official" version printed in the papers. The terminology used in the "official" version can of course hide a multitude of sins and can lead credence to some of the more colourful rumours. If a player likes a drink a bit too much for his own good the reason for his departure is described as that "he needs a fresh challenge". If "he is no longer in the manager's long term plans for the club" it usually means that he has told the boss where to go within earshot of too many witnesses for discipline to be maintained if he stays. Teams in the lower divisions recognised a long time ago that they have to discover a reasonably good player every couple of years or so if they are to survive as a football club. While the fees for such players are not in the Premiership class, an injection of, say, £20,000 or £30,000 can be of equal value in real terms to a third division team.

Loyalty to the national team is of course safe from the needs of day-to-day book balancing and if a player transfers to a new team he can still be loyal to the international strip. Unfortunately, origins of birth determine eligibility otherwise a number of Brazilian players would have suffered frostbite by now by playing for Scotland's international team. There have been several occasions where a recognised international player declares that he no longer wishes to be selected for international duty. This is a situation that I cannot conceivably consider that I could find myself. Even though I have never played football at any representative level after leaving school, I would pay substantial amounts of money on a regular basis to any named bank account if I could just have my name included in the pool of players that are being considered for a Scotland game.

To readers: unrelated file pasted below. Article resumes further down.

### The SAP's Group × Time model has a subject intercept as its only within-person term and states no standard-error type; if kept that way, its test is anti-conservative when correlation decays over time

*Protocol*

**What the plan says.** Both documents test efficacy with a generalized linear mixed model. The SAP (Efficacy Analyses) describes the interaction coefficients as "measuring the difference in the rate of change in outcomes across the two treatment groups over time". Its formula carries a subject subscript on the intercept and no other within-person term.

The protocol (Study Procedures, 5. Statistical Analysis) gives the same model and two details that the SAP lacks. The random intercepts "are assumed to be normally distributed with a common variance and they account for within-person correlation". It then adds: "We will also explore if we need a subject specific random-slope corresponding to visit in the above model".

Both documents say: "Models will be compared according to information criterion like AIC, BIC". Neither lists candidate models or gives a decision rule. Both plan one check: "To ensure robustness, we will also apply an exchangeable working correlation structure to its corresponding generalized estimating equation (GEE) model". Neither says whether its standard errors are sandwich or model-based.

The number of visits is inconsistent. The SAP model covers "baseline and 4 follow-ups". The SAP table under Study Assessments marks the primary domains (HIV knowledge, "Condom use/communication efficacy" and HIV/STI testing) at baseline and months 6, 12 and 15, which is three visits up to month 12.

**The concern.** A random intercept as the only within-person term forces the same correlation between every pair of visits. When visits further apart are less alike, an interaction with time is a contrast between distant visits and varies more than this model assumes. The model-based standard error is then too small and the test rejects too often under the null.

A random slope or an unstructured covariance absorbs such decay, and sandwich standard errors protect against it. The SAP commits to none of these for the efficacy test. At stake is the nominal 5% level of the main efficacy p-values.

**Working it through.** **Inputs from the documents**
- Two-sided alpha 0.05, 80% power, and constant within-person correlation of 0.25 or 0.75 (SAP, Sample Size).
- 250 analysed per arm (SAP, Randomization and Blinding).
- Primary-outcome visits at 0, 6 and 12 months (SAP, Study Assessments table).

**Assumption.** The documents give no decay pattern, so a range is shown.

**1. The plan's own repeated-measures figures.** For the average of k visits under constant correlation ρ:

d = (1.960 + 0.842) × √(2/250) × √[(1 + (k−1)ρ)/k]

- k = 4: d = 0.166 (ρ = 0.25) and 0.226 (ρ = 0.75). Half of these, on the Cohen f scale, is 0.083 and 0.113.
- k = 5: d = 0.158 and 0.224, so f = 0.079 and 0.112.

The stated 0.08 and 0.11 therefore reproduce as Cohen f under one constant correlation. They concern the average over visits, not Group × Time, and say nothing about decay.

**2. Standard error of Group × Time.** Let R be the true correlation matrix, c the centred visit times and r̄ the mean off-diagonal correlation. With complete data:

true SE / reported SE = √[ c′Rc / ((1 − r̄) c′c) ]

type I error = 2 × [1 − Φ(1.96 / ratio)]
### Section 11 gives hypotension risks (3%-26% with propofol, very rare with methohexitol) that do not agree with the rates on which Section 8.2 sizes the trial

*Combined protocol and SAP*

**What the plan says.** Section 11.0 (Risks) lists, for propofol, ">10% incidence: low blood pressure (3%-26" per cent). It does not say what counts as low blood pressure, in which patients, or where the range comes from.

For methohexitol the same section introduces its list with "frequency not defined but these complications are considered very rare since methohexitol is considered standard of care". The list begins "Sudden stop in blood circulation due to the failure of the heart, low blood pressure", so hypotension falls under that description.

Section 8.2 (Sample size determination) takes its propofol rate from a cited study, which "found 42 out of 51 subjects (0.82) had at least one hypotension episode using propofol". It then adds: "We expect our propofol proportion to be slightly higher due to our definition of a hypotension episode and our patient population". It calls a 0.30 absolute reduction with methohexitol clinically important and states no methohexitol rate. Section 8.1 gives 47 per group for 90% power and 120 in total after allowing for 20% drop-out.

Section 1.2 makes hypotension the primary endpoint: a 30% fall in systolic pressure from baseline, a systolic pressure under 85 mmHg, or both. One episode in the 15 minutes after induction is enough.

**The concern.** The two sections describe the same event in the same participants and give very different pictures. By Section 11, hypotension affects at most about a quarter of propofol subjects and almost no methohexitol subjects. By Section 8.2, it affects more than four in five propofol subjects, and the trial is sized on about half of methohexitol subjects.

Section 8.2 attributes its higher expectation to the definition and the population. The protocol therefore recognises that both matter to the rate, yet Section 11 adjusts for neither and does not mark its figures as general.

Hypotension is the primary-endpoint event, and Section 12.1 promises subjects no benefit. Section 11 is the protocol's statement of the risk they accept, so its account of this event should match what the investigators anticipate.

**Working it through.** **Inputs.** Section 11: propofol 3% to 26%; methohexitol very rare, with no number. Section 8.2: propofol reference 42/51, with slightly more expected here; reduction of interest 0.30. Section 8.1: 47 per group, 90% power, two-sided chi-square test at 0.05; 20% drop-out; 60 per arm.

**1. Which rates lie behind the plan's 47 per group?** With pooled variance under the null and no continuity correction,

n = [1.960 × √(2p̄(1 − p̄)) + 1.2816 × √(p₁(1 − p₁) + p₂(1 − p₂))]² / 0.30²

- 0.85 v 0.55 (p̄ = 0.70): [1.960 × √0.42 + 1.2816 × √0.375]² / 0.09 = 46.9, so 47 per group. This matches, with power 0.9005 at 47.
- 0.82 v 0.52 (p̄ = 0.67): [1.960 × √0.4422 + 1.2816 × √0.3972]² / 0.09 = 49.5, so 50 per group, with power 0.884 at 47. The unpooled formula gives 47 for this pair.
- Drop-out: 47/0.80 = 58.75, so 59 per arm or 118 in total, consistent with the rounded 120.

Playing for Scotland means free travel, free accommodation etc, opportunities to earn extra cash on the commercial side of things and, of course, getting paid to play for their country on top of their club wages. The effect of playing for the international side can also have a positive effect on the players transfer value. Players provide various reasons for not wanting to play but surely playing for your country is the ultimate recognition of your talent. I can agree up to a point that players can be asked to play too much over a period of a couple of years without a break and quote tiredness as a reason. I can also think of a number of occupations where having to follow a footballer's life would seem to be like a restful holiday.

The one and only
I know that a Bill Shankley quote is pulled like a gun whenever a writer is stuck for words, something that he could never be accused of, but I feel the following has some value in this section. An English journalist asked what inspired Scottish players when they played for their country and Mr Shankley replied '
When ye pull oan the jersey, son, ye look doon at that wee lion oan the breast. It looks up at you and lets oot a roar. Then ye're ready for anybody.' I think that says it all.